A zephyr caressed the rusting tin roofs,
A last breath of dust from crumbling chimneys,
A draft of shivers skimming across the crater
Where construction workers toiled in muddy boots.
It flurried along the cold granite pave,
Searching for its target.
It found me there at my writing desk,
My back to the sky, groceries spilled at my feet.
I took a banana and held it as a gun,
Pointing at my temple,
Squeezing the trigger for the sudden chill of nothingness…
Willing it to come,
Wrapping my head in a wet bandanna of absurdity.
I pulled it tight to trap my thoughts but the zephyr escaped,
Swirling and roaring into a vortex,
Sucking the groceries from the floor.
The room peeled,
Tearing old plaster bandage from a seeping wound,
As I clung to my desk until a bitter gourd erupted in my mouth
Into which, my heart poured,
Expanding and convulsing
As I vomited into the tourbillon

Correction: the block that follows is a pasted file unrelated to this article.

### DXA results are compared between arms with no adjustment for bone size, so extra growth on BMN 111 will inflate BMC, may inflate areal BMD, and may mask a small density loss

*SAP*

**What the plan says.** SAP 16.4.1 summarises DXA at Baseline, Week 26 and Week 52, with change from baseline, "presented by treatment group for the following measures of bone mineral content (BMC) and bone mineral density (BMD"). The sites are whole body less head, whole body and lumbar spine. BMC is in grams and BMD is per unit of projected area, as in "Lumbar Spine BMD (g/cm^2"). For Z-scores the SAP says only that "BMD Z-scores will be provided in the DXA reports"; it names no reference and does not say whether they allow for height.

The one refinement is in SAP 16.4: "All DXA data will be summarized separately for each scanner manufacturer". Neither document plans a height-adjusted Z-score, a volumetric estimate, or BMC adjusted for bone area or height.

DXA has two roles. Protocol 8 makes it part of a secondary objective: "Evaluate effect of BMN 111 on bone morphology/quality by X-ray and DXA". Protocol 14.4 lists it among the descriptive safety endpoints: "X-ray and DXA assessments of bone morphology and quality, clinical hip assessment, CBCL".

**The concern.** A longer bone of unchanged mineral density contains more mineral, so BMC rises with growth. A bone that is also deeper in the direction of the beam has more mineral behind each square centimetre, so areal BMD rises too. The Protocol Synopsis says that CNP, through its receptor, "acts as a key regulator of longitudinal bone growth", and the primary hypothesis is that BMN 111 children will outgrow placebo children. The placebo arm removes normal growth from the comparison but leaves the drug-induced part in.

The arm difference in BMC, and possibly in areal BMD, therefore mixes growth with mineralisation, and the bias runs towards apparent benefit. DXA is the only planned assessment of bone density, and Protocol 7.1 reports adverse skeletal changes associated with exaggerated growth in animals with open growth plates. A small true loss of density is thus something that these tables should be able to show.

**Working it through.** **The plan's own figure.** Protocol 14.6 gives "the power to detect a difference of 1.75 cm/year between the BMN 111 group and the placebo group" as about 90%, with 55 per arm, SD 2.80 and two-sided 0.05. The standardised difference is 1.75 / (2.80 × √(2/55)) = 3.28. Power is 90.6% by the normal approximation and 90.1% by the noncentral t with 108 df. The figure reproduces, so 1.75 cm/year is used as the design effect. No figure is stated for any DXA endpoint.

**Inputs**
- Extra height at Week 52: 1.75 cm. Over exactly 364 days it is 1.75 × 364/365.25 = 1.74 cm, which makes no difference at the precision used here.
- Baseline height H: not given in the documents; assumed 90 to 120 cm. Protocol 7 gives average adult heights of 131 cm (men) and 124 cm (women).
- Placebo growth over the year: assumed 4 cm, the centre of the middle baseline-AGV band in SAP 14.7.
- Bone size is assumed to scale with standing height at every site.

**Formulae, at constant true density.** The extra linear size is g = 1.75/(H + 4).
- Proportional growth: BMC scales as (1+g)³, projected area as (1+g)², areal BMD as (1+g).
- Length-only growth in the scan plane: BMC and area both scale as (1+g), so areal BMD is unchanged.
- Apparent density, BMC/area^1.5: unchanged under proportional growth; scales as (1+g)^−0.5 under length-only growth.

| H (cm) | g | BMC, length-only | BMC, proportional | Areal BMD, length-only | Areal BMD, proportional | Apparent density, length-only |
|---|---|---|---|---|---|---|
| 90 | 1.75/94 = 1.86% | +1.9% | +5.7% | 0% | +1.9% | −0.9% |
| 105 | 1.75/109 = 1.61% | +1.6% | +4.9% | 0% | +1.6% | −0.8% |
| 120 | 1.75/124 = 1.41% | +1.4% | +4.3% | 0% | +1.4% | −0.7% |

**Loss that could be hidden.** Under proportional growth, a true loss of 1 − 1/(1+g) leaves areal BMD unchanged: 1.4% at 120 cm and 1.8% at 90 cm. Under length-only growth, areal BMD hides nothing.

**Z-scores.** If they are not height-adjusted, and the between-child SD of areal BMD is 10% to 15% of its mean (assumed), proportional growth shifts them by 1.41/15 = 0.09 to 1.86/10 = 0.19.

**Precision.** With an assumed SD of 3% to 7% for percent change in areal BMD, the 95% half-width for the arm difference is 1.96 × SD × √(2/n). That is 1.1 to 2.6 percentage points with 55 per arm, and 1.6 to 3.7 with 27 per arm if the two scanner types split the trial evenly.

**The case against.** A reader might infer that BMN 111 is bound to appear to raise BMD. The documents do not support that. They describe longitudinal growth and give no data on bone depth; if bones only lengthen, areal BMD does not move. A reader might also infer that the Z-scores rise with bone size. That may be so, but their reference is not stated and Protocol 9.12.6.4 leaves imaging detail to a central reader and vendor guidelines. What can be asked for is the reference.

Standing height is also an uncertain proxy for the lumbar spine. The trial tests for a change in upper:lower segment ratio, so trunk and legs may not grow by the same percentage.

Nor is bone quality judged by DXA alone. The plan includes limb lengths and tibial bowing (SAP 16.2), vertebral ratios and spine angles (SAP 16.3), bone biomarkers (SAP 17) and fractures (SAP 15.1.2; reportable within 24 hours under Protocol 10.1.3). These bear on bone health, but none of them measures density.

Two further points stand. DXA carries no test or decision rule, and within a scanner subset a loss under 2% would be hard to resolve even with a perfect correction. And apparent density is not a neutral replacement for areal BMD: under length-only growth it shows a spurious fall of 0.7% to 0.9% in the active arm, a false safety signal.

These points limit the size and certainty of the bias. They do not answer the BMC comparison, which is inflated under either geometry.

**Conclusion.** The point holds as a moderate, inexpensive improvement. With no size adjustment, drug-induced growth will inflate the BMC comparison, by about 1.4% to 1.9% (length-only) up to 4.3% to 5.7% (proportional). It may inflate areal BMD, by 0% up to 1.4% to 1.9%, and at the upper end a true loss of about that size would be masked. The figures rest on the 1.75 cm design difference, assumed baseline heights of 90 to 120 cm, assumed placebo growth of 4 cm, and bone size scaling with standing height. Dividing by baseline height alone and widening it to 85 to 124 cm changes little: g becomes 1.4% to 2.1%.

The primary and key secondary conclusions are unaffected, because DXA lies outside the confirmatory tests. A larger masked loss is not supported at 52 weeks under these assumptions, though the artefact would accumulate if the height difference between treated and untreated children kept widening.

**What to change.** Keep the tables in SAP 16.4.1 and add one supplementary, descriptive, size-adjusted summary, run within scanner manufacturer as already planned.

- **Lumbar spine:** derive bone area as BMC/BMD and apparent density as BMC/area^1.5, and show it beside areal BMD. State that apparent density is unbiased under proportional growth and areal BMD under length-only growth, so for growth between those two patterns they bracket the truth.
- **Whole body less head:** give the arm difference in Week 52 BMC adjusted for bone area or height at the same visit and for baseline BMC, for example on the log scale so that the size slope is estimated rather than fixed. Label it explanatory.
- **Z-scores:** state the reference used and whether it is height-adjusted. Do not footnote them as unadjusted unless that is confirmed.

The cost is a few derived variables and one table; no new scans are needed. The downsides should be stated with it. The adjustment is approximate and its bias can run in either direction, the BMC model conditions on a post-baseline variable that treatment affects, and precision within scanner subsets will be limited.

Where it danced like a mad drunk,
Spraying blood from its severed ventricles into the blurring ellipsis,
Wrapping me in a swirling ribbon of crimson silk.
The text sucked from my screen,
Smacking my face like stinging winter rain,
And I caught her scent for one final time…
I savoured the rush of air until my lungs could hold no more,
Expunging with a cry,
As it all flew from the window buzzing in a fly.
There was nothing left.
The caress of a zephyr, in the sky.
© Mark Cashion 2014
The Caress recieved an Honourable Mention in the Free Verse category, of the 2015 Henry Lawson Verse and Short Story Awards.